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Facebook parent company Meta has been ordered to pay $10.5 million in legal fees to Washington state atop a nearly $25 million fine for repeated and intentional violations of campaign finance disclosure laws.

King County Superior Court Judge Douglass North issued the legal-fee order Friday, two days after he hit the social media giant with what is believed to be the largest campaign finance fine in U.S. history, The Seattle Times reported.

North ordered the company to pay by wire transfer, check or money order within 30 days. The money is to go to the state Public Disclosure Commission, which enforces campaign finance laws.

North imposed the maximum fine allowed for more than 800 violations of Washington’s Fair Campaign Practices Act, passed by voters in 1972 and later strengthened by the Legislature. Washington Attorney General Bob Ferguson argued that the maximum was appropriate considering his office previously sued Facebook in 2018 for violating the same law.

Meta, based in Menlo Park, California, did not immediately respond to an email seeking comment, the newspaper reported.

The company previously said it was assessing its options with respect to the ruling.

Washington’s transparency law requires ad sellers such as Meta to keep and make public the names and addresses of those who buy political ads, the target of such ads, how the ads were paid for and the total number of views of each ad. Ad sellers must provide the information to anyone who requests it. Television stations and newspapers have complied with the law for decades.

But Meta has repeatedly objected to the requirements, arguing unsuccessfully in court that the law is unconstitutional because it “unduly burdens political speech” and is “virtually impossible to fully comply with.” While Facebook does keep an archive of political ads that run on the platform, the archive does not disclose all the information required under Washington’s law.

In 2018, following Ferguson’s first lawsuit, Facebook agreed to pay $238,000 and committed to transparency in campaign finance and political advertising. It subsequently said it would stop selling political ads in the state rather than comply with the requirements.

Nevertheless, the company continued selling political ads, and Ferguson sued again in 2020.

Meta, one of the world’s wealthiest companies, reported quarterly earnings Wednesday of $4.4 billion, or $1.64 per share, on revenue of nearly $28 billion, in the three month period that ended Sept. 30.


A Washington city’s dress code ordinance saying bikini baristas must cover their bodies at work has been ruled unconstitutional by a federal court.

The decision in a partial summary judgment this week comes after a lengthy legal battle between bikini baristas and the city of Everett over the rights of workers to wear what they want, the Everett Herald reported. Everett is about 30 miles (50 kilometers) north of Seattle.

U.S. District Court in Seattle found Everett’s dress code ordinance violated the Equal Protection clauses of the U.S. and Washington state constitutions. The Court found that the ordinance was, at least in part, shaped by a gender-based discriminatory purpose, according to a 19-page ruling signed by U.S. District Judge Ricardo S. Martinez.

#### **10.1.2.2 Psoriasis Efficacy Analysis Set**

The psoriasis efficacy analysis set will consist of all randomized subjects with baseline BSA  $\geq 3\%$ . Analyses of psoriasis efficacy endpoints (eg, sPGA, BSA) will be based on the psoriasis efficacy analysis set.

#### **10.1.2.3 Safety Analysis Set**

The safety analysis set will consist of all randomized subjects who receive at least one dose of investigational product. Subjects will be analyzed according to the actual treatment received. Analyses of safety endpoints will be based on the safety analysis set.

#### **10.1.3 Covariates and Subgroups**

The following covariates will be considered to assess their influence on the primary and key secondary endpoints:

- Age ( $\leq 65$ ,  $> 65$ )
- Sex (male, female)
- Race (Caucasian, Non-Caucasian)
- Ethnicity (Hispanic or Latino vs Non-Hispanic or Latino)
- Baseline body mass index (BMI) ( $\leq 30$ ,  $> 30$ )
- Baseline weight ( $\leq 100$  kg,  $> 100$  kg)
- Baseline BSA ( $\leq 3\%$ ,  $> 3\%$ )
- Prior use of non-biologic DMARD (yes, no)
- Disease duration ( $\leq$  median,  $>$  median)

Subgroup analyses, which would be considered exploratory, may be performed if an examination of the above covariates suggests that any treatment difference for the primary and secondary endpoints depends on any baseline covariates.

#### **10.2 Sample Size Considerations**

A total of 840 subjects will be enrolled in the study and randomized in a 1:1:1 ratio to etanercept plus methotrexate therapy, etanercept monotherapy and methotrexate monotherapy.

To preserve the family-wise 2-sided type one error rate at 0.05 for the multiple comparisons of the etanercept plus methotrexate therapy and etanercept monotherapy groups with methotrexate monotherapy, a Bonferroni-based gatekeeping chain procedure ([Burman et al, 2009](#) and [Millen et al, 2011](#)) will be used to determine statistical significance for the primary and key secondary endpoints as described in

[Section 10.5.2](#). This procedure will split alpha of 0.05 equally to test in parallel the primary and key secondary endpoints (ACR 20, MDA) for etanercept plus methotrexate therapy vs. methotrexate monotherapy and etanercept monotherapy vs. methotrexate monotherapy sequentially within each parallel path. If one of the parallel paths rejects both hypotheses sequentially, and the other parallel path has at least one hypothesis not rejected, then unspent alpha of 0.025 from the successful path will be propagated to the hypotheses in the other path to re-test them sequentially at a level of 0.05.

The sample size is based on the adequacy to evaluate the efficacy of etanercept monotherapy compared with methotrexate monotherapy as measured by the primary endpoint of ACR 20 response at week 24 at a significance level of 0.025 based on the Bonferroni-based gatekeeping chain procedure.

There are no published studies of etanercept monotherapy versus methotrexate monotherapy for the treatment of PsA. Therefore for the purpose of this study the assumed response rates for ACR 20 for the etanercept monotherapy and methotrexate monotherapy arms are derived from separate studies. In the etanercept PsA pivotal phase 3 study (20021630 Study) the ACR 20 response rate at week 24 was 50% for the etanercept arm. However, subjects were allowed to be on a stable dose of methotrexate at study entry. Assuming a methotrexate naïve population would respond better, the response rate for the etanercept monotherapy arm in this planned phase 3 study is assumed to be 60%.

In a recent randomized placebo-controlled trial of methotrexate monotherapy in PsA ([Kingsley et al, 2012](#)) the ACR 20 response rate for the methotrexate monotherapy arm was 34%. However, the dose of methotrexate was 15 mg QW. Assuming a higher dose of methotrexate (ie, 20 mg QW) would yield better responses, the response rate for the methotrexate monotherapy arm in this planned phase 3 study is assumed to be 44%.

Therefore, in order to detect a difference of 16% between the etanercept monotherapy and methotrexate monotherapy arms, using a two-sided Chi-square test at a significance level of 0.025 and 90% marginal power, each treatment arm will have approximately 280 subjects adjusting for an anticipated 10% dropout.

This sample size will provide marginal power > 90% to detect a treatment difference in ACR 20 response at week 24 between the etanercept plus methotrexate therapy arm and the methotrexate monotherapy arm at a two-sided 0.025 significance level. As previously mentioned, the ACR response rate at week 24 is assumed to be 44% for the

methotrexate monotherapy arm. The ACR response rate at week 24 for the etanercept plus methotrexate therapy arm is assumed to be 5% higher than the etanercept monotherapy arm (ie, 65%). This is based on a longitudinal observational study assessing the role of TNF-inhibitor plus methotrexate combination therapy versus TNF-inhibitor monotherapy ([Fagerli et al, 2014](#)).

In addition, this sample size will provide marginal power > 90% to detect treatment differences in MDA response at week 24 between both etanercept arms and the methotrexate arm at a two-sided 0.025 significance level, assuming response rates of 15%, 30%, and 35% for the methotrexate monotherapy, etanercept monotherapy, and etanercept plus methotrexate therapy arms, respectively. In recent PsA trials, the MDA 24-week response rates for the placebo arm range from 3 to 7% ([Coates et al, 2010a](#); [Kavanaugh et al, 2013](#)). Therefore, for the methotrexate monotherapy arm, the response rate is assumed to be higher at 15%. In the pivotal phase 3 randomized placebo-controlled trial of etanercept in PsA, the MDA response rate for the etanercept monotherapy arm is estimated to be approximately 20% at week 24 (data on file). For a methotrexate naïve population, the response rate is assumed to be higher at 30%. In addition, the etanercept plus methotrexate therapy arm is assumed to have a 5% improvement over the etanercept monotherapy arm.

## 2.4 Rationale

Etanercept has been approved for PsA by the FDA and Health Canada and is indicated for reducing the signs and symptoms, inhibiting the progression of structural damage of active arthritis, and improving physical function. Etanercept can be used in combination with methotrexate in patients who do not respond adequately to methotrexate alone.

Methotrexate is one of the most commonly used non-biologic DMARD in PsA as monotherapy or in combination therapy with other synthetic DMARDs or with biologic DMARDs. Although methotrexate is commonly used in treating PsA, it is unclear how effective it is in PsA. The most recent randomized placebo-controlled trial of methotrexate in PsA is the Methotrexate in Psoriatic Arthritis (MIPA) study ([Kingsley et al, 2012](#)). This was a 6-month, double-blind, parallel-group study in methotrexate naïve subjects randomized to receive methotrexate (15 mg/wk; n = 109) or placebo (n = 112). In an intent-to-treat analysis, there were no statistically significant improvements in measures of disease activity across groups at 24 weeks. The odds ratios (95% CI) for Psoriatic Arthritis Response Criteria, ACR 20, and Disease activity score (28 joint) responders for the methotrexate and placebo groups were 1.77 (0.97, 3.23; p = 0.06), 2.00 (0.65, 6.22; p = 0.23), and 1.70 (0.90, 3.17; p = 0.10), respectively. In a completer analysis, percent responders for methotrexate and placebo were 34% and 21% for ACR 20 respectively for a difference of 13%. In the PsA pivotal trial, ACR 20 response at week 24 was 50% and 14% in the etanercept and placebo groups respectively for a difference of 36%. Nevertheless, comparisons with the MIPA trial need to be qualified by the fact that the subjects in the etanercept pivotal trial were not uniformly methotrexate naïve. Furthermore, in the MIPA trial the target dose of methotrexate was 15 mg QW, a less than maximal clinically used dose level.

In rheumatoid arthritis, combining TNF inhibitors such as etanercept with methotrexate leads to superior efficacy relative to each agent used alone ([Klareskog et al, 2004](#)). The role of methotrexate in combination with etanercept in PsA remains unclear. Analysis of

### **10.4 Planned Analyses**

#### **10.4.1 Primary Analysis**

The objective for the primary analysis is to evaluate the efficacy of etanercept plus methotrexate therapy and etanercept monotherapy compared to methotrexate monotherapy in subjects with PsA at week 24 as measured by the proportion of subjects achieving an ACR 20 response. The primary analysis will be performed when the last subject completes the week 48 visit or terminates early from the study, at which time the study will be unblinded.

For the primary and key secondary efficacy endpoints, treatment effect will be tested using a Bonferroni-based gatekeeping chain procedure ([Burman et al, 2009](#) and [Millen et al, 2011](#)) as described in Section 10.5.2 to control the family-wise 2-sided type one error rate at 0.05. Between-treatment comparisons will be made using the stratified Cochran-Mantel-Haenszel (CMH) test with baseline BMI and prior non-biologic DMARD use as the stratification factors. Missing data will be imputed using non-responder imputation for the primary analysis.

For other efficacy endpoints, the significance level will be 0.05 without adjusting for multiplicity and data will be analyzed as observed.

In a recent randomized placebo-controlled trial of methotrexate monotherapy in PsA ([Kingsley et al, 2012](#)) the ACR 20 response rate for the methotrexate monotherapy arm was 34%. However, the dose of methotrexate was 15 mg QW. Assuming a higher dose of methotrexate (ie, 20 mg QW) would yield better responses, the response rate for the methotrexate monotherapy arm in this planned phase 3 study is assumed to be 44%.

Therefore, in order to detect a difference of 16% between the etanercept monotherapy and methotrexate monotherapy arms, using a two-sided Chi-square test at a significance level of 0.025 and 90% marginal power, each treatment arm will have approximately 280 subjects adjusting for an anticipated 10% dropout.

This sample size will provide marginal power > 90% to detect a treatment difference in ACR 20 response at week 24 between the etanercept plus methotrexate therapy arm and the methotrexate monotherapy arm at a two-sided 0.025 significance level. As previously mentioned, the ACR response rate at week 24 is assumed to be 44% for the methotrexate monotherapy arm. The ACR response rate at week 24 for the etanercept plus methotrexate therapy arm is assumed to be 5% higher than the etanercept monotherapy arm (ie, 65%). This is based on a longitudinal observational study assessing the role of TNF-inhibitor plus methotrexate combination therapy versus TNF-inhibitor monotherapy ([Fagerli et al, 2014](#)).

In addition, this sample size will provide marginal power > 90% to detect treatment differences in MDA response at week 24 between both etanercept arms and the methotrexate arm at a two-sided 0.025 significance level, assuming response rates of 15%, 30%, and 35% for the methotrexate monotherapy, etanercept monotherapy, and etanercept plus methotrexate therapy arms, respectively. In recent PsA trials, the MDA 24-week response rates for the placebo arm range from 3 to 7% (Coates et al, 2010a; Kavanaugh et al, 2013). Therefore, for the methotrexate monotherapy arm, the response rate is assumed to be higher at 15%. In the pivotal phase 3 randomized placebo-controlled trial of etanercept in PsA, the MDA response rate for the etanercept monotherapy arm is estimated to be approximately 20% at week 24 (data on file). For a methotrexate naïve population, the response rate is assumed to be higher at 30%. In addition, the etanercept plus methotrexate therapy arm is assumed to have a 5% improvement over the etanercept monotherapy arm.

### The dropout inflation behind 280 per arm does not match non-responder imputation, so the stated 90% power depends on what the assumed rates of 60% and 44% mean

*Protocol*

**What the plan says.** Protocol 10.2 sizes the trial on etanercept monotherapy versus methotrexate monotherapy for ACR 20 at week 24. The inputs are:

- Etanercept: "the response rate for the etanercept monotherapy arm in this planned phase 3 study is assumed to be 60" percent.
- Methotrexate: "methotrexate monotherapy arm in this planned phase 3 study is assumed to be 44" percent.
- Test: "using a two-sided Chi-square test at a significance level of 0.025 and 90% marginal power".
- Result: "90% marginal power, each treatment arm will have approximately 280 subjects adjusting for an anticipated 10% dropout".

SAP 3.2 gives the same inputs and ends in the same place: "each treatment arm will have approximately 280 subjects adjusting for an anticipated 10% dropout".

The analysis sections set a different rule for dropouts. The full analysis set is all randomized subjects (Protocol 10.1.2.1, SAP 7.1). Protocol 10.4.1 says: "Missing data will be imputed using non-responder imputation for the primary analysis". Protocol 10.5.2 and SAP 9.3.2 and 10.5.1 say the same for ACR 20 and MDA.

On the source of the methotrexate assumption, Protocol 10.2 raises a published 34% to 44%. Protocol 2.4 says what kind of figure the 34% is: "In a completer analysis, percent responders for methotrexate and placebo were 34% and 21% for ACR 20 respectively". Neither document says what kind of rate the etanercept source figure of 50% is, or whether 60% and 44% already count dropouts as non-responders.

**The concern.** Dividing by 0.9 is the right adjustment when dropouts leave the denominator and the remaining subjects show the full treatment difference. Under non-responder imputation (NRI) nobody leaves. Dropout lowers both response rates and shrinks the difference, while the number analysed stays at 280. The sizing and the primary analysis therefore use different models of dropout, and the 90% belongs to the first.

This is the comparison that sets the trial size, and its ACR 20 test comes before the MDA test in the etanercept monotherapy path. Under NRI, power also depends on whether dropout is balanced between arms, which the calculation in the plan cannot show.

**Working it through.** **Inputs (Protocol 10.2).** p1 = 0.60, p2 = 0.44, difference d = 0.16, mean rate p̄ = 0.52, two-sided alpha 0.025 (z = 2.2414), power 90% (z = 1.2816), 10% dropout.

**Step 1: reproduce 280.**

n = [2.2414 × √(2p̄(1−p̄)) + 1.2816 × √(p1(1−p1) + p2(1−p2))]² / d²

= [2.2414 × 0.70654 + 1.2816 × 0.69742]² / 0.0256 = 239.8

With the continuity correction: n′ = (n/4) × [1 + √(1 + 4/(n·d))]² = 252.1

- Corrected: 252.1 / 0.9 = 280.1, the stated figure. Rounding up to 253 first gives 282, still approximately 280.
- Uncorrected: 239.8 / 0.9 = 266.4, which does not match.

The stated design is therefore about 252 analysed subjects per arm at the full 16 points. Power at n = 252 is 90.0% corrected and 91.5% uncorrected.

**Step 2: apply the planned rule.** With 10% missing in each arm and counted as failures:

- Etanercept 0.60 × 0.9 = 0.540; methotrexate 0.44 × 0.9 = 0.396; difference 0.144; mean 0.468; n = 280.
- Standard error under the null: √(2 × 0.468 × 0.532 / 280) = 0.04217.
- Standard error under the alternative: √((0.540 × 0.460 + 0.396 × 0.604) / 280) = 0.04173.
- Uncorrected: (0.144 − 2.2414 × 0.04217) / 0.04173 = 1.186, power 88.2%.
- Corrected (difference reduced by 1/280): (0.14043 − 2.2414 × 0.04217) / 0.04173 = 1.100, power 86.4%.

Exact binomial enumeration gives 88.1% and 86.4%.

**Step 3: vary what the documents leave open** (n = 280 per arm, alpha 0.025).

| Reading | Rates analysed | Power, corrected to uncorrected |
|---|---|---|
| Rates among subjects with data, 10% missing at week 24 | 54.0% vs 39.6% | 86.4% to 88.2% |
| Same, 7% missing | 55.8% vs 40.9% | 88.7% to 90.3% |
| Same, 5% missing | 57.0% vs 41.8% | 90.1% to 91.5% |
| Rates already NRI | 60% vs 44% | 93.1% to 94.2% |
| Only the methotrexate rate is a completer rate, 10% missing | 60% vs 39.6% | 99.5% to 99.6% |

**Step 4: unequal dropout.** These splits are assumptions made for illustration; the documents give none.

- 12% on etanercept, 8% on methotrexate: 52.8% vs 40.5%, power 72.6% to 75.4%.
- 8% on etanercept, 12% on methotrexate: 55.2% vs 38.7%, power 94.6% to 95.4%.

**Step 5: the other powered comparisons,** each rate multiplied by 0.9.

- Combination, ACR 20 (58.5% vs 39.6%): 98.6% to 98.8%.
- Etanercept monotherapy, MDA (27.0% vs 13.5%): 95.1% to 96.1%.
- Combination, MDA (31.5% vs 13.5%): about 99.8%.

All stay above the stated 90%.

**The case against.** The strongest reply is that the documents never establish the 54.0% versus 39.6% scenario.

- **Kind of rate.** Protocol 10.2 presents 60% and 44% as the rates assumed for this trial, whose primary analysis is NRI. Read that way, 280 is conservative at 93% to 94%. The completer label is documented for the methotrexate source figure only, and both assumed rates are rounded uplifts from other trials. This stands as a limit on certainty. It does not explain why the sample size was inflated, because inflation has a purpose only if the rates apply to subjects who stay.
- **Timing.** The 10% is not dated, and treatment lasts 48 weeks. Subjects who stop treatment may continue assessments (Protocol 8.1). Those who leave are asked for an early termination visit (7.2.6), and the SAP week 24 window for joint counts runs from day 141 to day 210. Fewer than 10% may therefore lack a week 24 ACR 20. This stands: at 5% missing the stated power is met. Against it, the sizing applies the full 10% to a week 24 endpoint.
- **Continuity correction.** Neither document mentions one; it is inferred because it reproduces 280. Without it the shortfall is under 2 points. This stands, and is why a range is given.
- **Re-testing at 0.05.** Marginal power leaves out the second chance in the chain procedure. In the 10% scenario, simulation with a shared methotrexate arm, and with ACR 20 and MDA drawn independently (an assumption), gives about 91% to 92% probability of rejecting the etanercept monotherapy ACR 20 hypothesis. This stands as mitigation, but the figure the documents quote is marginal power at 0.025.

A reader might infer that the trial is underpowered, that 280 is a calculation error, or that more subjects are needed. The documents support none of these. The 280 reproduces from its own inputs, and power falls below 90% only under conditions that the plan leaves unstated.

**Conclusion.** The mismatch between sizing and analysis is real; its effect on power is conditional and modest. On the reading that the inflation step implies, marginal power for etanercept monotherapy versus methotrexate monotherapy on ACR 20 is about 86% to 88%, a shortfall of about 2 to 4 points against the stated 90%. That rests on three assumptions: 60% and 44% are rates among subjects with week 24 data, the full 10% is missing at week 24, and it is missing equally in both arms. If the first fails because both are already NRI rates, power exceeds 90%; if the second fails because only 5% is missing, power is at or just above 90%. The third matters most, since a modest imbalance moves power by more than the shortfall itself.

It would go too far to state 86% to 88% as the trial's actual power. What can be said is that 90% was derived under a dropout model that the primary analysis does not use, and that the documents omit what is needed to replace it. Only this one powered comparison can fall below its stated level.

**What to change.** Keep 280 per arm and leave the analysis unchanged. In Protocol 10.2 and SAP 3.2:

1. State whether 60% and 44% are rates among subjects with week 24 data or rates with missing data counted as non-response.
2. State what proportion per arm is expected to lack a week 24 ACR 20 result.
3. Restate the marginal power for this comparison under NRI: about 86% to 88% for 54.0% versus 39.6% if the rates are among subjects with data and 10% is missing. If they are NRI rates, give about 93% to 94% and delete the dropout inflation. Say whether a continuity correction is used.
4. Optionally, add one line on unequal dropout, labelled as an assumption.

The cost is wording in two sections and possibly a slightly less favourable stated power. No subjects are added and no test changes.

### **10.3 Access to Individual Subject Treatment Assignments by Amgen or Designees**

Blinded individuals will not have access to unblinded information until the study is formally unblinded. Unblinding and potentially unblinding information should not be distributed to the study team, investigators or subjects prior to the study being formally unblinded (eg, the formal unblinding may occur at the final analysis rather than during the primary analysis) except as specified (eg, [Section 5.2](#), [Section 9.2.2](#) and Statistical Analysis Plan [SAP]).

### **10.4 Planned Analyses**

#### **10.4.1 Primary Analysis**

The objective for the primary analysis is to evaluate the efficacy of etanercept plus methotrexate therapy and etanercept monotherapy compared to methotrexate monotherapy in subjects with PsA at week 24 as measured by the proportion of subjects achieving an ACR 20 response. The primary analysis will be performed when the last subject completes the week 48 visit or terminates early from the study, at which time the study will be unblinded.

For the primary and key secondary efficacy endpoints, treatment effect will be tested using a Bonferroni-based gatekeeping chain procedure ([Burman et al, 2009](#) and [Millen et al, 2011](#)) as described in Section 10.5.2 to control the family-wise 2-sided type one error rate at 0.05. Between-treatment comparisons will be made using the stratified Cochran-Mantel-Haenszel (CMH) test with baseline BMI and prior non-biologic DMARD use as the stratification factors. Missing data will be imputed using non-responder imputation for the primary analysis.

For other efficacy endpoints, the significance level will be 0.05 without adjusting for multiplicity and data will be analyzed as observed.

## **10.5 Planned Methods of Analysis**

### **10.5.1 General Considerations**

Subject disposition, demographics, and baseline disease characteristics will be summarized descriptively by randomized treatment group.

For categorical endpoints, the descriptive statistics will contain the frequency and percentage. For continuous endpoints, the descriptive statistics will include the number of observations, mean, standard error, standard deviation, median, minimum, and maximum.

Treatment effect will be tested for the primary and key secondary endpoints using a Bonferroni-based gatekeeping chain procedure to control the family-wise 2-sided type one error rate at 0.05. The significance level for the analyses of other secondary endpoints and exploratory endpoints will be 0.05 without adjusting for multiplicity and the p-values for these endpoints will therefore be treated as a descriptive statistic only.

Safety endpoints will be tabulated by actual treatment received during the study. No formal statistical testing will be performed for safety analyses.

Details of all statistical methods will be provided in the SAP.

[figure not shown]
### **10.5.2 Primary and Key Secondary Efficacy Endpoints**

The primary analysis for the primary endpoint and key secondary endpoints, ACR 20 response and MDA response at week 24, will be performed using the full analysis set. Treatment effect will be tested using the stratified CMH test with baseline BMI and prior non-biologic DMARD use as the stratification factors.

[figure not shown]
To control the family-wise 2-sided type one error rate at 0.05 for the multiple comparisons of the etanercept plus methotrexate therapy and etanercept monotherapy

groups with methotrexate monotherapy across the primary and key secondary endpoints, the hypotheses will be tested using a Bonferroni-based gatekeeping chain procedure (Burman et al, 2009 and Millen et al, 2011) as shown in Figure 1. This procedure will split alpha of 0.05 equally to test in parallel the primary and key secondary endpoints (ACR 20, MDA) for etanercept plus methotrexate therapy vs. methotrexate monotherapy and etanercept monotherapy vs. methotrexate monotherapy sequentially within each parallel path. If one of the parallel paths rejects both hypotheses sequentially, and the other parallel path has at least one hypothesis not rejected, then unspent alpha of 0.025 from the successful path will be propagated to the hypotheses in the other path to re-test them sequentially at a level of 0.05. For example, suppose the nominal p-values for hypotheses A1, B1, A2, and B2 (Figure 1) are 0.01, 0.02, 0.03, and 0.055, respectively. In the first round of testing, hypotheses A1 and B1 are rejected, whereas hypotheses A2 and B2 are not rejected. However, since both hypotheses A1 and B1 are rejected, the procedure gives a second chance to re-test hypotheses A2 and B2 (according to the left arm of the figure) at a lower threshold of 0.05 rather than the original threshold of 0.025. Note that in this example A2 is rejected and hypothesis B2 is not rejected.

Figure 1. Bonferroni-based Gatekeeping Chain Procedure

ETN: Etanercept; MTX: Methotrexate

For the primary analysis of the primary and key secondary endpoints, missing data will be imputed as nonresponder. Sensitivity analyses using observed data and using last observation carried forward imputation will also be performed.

It is difficult to imagine, the court wrote, how the ordinance would be equally applied to men and women in practice because it prohibits clothing “typically worn by women rather than men,” including midriff and scoop-back shirts, as well as bikinis.

Bikini baristas were “clearly” a target of the ordinance, the court also ruled, adding that the profession is comprised of a workforce that is almost entirely women.

In 2017, the city enacted its dress code ordinance, requiring all employees, owners and operators of “quick service facilities” to wear clothing that covers the upper and lower body. The ordinance listed coffee stands, fast food restaurants, delis, food trucks and coffee shops as examples of quick service businesses.

The owner of Everett bikini barista stand Hillbilly Hotties and some employees filed a legal complaint challenging the constitutionality of the dress code ordinance. They also challenged the city’s lewd conduct ordinance, but the court dismissed all the baristas’ claims but the dress code question.

The court directed the city of Everett to meet with the plaintiffs within 14 days to discuss next steps.


A Wisconsin appeals court is refusing to block a lower court’s ruling banning the practice known as ballot spoiling, which allows voters who already submitted an absentee ballot to void it and vote again.

The 2nd District Court of Appeals decided Thursday against hearing an appeal of a Waukesha County circuit court judge’s ruling this month in favor of a conservative group founded by prominent Republicans. The bipartisan Wisconsin Elections Commission scheduled an emergency meeting for Friday afternoon to react to the ruling, which comes less than two weeks before the Nov. 8 election.

Wisconsin voters have been submitting absentee ballots by mail for weeks and in person since Monday. As of Friday, more than 490,000 ballots had been cast either by mail or in person, according to the elections commission.

Democratic Gov. Tony Evers and Republican U.S. Sen. Ron Johnson are both on the ballot in tight races. Johnson’s race could determine which party has majority control of the Senate and the next governor will be in position to either enact or reject bills passed by the Republican-controlled Legislature heading into the 2024 presidential election.

The appeals court on Oct. 10 agreed to put the lower court’s ruling on hold while it decided whether to hear the appeal from the elections commission, the Democratic National Committee and Rise, Inc., a group that works to get college students to vote.